Ed Fritsch: Fast-Tracking Cancer Immunotherapy Research
In describing himself, Ed Fritsch, the founder of the Fritsch Foundation, says, “I’m not, what do they say, the sharpest stone on the block or something.”
Yet, he is one of the minds that cloned the first human beta-globin gene and later co-wrote what is widely considered the “bible” on genetic cloning. He went on to work at the Genetics Institute and later became the CSO of Phylos Inc. Due, in part, to personal tragedy, his focus switched to the field of cancer immunotherapy and, as a founder of Neon Therapeutics, is helping to bring personalized cancer vaccines to patients. His current passion is building the “go-to” database for cancer immunotherapy research for scientists and lay-people alike, and, like many brilliant people, he credits his success on hard work, focus, and luck.
“I’m also pretty stubborn which helps in terms of not wanting to give up on things.”
Humble would be another word.
From humble beginnings
Fritsch grew up in what he describes as a household where money was scarce, with a saintly mother and a heavy-drinking father. “He wasn’t an alcoholic, but he liked to drink, and the things I heard as a kid would probably make a sailor blush.” His mother was resourceful and found ways for their family to get by. He attended a small catholic school and describes the science program as limited. “The kinds of things they’d talk about in science were like, ‘they wear white because it keeps you cooler in the summer,’ or ‘you can tell a train is coming if you put your ear on the tracks.’”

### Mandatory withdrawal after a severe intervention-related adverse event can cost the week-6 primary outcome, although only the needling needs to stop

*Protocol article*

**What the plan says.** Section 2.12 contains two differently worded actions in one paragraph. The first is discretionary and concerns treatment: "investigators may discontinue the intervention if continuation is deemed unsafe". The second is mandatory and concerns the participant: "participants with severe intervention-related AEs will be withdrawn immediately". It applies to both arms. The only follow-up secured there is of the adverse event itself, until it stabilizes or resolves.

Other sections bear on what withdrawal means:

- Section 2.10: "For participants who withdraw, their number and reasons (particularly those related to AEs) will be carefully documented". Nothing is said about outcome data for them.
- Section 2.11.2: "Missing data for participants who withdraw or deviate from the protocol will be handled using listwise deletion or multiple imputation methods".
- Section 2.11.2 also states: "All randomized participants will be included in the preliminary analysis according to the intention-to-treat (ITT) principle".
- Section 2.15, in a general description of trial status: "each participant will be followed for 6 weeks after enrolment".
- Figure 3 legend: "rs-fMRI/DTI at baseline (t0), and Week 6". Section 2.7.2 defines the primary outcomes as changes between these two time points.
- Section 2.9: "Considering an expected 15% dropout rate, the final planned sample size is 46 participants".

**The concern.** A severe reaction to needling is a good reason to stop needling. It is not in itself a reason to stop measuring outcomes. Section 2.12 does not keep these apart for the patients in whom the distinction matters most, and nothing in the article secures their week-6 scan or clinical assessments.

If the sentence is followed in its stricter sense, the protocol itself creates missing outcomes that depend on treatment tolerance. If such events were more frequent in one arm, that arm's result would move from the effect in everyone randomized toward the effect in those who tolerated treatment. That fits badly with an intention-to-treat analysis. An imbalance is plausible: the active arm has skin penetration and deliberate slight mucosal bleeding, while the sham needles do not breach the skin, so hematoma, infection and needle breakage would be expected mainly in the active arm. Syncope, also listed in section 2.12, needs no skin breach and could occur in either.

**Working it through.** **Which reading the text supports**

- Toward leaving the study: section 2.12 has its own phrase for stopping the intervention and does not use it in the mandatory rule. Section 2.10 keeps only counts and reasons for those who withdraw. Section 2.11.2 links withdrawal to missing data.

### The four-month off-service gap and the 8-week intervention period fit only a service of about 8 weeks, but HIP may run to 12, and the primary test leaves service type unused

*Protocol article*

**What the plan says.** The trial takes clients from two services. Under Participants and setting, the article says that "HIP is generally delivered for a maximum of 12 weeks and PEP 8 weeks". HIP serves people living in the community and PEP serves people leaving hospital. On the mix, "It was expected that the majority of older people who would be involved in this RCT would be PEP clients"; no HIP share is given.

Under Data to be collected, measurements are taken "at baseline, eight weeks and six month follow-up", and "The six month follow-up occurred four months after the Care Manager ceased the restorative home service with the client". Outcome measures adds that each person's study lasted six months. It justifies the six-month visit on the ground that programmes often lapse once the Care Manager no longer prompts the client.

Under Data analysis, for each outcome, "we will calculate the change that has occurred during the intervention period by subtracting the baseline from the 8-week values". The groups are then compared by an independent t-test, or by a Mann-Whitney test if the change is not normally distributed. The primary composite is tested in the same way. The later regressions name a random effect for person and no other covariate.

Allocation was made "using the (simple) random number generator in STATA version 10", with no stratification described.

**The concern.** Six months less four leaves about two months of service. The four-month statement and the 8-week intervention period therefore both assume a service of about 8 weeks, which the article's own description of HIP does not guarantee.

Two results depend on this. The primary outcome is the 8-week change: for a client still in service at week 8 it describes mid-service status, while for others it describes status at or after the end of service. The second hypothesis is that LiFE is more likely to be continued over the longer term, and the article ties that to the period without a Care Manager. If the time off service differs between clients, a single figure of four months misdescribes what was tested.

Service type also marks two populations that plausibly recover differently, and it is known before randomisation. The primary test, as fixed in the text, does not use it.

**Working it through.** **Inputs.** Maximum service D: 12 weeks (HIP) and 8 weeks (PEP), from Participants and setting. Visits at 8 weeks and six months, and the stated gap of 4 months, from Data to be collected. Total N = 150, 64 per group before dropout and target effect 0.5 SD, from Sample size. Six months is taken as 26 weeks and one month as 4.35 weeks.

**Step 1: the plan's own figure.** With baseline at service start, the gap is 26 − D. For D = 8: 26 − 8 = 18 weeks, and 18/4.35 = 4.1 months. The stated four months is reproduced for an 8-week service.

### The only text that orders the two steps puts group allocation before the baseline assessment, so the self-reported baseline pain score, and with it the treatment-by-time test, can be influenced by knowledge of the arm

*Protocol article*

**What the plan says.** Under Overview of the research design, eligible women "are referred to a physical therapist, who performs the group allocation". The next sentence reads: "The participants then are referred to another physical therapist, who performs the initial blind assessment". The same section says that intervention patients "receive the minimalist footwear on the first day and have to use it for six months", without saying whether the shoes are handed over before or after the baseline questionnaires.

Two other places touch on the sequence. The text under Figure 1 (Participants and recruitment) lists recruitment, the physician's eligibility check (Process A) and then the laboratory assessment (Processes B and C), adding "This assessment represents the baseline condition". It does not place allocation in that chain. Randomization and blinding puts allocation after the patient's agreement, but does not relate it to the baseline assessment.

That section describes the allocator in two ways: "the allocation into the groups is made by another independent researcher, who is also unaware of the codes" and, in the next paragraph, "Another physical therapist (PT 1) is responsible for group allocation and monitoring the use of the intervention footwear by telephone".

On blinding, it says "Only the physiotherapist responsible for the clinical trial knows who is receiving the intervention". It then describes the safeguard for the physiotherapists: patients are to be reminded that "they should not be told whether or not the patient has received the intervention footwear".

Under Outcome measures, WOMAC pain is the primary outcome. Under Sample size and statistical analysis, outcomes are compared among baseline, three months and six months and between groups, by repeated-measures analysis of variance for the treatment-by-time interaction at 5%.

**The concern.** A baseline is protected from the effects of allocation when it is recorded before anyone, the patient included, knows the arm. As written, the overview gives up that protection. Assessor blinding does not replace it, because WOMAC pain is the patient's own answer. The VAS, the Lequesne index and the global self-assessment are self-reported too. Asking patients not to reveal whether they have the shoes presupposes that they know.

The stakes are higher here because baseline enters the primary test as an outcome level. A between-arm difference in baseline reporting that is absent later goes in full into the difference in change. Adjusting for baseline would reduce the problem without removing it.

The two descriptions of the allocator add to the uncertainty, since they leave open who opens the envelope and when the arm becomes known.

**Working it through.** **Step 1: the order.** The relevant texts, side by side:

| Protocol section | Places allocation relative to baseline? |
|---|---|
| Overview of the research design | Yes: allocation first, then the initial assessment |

His plan was to go to aeronautics school to become an airplane mechanic. Receiving a catalog for MIT is what he considers his first and biggest piece of luck. “Going to a good school wasn’t even on my radar.”
When he arrived at MIT, he found himself struggling and trailing behind his peers. “I eventually caught up because I worked harder than other people and they thought they were so smart they didn’t have to.” Nevertheless, two years later, he became a college drop-out, working as a day laborer and trying to figure out where his academic interests should be. “I was paying for school all by myself. My parents couldn’t afford anything, but I couldn’t quite decide what I wanted to do.”
After much thought, he decided on biology.
He pursued his Ph.D. at the University of Wisconsin in the lab of the soon-to-be Nobel Laureate, Howard Temin. “I almost left the lab because I didn’t think it was relevant enough. I was more interested in applied work.” But after seeing the stack of applications of candidates eager to replace him, he reconsidered.
Upon completing his doctorate, he and his wife, Jan, who was now pregnant, headed for Los Angeles for his postdoctoral work. He ended up as a research fellow in Tom Maniatis’ lab at Cal Tech.
“I think it’s probably the most important technical decision of my career, in terms of going in that direction, because it moved me into recombinant DNA technology, which was the emerging technology going on.”
Four weeks after starting at the lab, they built the first library of the human genome. “Other people in the lab had been struggling with it prior to that but, somehow, I had the right hands for this kind of work and I just managed to put all the steps together and do it carefully and get it done.”